US 4332768 A
An arrangement for supplying metered quantities of reagent liquid to a test-tube in a clinical analyzing apparatus, includes a cup for reagent liquid and a pipetting pump which is movable between the reagent cup and the test-tube and which is able to withdraw by suction a given volume of reagent liquid from the reagent cup and dispense said volume of liquid into the test tube. The reagent liquid can be supplied to the cup from a storage vessel, by connecting a source of sub-pressure to the reagent cup and by withdrawing reagent liquid from the storage vessel by suction up into said cup through a line connecting the storage vessel with the cup. The sub-pressure is applied to the reagent cup by means of a bellow structure mounted on the pump so as to be moved into sealing abutment with the rim of the reagent cup when the pump is lowered thereinto. The bellow structure is connected to a source of sub-pressure. For the purpose of emptying and cleaning the reagent cup and the line passing thereto, the pump may be arranged to dispense water into said cup, the means arranged for connecting the reagent cup to a sub-pressure source being also arranged to alternatively connect a source of over-pressure to the reagent cup, so that reagent liquid and water can be forced out from the cup and the line connected thereto, to drain. (FIG. 1).
1. An arrangement in an automatically operating analyzing apparatus for supplying metered quantities of liquid reagent to a test-tube, comprising a cup for liquid reagent; a pump capable of drawing liquid into a suction pipe and re-dispensing a given volume of liquid from said suction pipe, said pump being movable between a position above the reagent cup and a position above the test-tube and arranged to be lowered, in said first position, into the reagent cup for withdrawing reagent liquid therefrom and in said second position to dispense reagent liquid into the test-tube; a storage vessel for reagent liquid, said vessel being connected to said cup through a line having its one end projecting into the liquid in the storage vessel and its other end discharging into the cup, and including a check valve arranged to permit a liquid flow in only one direction towards the reagent cup; means for generating a sub-pressure in said cup; and a level sensing means for sensing the level of liquid in said cup and rendering said sub-pressure generating means inoperative when the vessel of liquid in said cup exceeds a given highest level.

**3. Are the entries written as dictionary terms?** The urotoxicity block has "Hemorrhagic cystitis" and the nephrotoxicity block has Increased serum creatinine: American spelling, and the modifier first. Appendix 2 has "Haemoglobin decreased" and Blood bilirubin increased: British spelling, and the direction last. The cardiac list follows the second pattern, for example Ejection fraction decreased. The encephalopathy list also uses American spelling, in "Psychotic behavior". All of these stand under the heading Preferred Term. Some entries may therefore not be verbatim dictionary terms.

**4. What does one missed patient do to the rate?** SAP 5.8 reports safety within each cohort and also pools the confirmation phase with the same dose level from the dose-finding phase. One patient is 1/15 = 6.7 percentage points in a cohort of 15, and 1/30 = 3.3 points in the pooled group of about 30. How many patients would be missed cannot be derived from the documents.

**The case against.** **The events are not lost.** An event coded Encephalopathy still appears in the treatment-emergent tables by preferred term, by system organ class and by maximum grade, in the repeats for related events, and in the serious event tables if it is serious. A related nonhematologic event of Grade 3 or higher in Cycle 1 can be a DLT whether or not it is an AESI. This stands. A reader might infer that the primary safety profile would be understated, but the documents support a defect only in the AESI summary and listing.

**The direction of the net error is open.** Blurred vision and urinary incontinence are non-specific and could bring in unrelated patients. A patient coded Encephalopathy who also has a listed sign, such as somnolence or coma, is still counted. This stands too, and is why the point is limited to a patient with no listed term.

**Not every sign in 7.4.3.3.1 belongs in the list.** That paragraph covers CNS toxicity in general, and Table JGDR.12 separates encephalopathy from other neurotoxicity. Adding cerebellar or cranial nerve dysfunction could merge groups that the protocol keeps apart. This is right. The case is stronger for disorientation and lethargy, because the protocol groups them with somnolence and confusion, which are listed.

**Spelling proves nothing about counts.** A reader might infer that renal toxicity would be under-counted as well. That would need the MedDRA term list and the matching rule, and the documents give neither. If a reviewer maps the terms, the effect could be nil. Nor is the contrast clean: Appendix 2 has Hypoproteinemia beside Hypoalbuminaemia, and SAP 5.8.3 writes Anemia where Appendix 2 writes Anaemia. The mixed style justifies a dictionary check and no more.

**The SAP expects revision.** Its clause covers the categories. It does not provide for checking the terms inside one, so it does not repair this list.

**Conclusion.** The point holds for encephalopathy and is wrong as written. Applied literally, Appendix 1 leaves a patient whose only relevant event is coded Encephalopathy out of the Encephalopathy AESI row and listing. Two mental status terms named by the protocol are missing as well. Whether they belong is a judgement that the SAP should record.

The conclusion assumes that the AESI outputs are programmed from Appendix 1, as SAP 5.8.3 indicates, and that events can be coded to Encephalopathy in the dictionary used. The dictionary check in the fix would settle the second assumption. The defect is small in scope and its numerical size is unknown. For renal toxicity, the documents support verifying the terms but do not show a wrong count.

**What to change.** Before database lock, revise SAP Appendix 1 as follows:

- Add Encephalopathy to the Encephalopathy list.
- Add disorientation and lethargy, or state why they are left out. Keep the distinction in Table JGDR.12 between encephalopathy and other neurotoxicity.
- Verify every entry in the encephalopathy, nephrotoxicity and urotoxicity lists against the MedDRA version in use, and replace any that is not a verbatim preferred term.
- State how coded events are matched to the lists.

2. An arrangement as claimed in claim 1, wherein said means for generating a sub-pressure in the reagent cup includes a bellow structure which is connected to a source of sub-pressure controllable by said level sensing means and which is mounted on the pump coaxially around the suction pipe in a manner such as to seal against the rim of the cup when the pump is lowered thereinto.
3. An arrangement as claimed in claim 1, wherein said level sensing means comprises a sensing element mounted on the pump in a manner to be lowered down into the cup together with said pump.
4. An arrangement as claimed in claim 1, comprising a cup for containing water, and wherein said pump is also arranged for movement to a position above said water-cup and to be lowered down thereinto for withdrawing water therefrom, and for movement subsequent thereto to the position above the reagent cup for dispensing said water thereinto; said means for generating a sub-pressure in the reagent cup being arranged to generate alternatively an over-pressure in said reagent cup; and said line discharging into the reagent cup being connected, via a second check valve permitting liquid flow in only one direction from the reagent cup, with a line passing to a drain.
5. An arrangement as claimed in claim 1, wherein said reagent cup is arranged in a temperature-regulating bath while said reagent storage vessel is arranged externally thereof; said line between the reagent storage vessel and the reagent cup having a length in said bath such that reagent liquid flowing from the storage vessel to the reagent cup is heated to substantially the temperature of the bath before reaching the reagent cup.
6. An arrangement as claimed in claim 1, wherein said reagent storage vessel is arranged in a space whose temperature can be controlled.
7. An arrangement as claimed in claim 4, wherein said two check valves form part of a valve unit including a valve housing with a valve chamber, in which two stationary annular valve seats are arranged concentrical relative to one another and facing in mutually opposite directions, and a resilient, diaphragm mounted between said valve seats so that the outer peripheral part of the diaphragm lies against the larger valve seat and the center part of the diaphragm lies against the smaller valve seat, said diaphragm dividing the valve chamber into two parts of which the part comprising the larger valve seat is connected with the reagent storage vessel and the part comprising the smaller valve seat is connected to the line passing to the reagent cup, while the valve opening encircled by the smaller valve seat is connected to the line passing to the drain.
8. An arrangement as claimed in claim 1 including a plurality of reagent cups with associated reagent storage vessels and line systems and valve systems for differing reagents, said pump being movable selectively to all of said reagent cups.